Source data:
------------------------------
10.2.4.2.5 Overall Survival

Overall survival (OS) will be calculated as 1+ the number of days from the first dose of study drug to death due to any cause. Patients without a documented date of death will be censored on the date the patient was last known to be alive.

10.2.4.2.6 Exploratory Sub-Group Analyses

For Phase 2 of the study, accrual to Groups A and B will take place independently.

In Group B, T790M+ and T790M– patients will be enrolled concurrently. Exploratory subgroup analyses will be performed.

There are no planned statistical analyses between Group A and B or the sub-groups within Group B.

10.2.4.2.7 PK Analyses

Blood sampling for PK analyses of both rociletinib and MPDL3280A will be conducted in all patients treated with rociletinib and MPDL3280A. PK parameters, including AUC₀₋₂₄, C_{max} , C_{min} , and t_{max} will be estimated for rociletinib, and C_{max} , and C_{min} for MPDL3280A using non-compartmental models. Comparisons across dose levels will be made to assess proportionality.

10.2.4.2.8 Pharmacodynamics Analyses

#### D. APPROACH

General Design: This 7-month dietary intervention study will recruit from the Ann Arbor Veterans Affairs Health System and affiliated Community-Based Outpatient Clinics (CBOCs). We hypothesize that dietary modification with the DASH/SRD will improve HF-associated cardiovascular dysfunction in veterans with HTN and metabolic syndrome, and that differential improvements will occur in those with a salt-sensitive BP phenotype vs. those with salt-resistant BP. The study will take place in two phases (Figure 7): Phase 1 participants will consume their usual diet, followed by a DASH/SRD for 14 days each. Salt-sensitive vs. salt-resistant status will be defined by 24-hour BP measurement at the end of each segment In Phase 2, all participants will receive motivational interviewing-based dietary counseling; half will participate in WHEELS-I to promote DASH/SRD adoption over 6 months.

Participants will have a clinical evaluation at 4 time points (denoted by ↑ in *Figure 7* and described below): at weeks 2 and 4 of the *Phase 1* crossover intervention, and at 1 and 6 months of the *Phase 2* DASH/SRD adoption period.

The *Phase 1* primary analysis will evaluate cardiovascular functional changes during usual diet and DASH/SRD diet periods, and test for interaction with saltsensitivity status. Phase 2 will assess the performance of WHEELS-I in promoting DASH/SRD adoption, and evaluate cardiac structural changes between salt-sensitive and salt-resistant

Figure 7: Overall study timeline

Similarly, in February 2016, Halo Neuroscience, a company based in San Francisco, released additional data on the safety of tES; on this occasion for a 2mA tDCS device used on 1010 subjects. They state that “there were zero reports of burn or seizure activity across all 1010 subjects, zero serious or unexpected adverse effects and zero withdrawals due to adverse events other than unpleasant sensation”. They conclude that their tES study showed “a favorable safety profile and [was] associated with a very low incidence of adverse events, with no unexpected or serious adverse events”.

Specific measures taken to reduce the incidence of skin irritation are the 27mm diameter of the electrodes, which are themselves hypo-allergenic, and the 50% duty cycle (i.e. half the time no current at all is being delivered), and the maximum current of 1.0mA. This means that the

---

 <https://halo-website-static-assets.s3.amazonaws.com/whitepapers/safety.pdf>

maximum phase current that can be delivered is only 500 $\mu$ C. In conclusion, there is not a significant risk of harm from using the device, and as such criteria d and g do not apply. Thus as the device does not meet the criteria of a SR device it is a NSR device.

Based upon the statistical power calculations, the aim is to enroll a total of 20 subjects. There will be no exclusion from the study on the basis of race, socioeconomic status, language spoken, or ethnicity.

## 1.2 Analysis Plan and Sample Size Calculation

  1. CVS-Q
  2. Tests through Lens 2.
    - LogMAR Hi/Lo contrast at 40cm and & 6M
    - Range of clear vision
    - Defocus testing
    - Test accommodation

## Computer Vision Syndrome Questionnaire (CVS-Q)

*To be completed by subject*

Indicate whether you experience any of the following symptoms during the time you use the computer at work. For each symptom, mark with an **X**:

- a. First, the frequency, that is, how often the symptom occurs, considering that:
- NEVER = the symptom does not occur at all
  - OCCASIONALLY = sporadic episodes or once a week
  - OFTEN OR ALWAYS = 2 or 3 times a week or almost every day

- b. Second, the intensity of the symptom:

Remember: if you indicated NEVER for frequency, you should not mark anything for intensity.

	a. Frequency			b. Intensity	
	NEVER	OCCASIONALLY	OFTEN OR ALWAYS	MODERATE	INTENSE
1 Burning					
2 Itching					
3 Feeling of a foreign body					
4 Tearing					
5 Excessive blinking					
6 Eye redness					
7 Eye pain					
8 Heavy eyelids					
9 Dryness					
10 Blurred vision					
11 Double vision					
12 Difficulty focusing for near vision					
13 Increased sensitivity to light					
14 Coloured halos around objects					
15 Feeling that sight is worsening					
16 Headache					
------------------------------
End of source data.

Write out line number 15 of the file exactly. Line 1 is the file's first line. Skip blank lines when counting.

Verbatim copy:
Similarly, in February 2016, Halo Neuroscience, a company based in San Francisco, released additional data on the safety of tES; on this occasion for a 2mA tDCS device used on 1010 subjects. They state that “there were zero reports of burn or seizure activity across all 1010 subjects, zero serious or unexpected adverse effects and zero withdrawals due to adverse events other than unpleasant sensation”. They conclude that their tES study showed “a favorable safety profile and [was] associated with a very low incidence of adverse events, with no unexpected or serious adverse events”.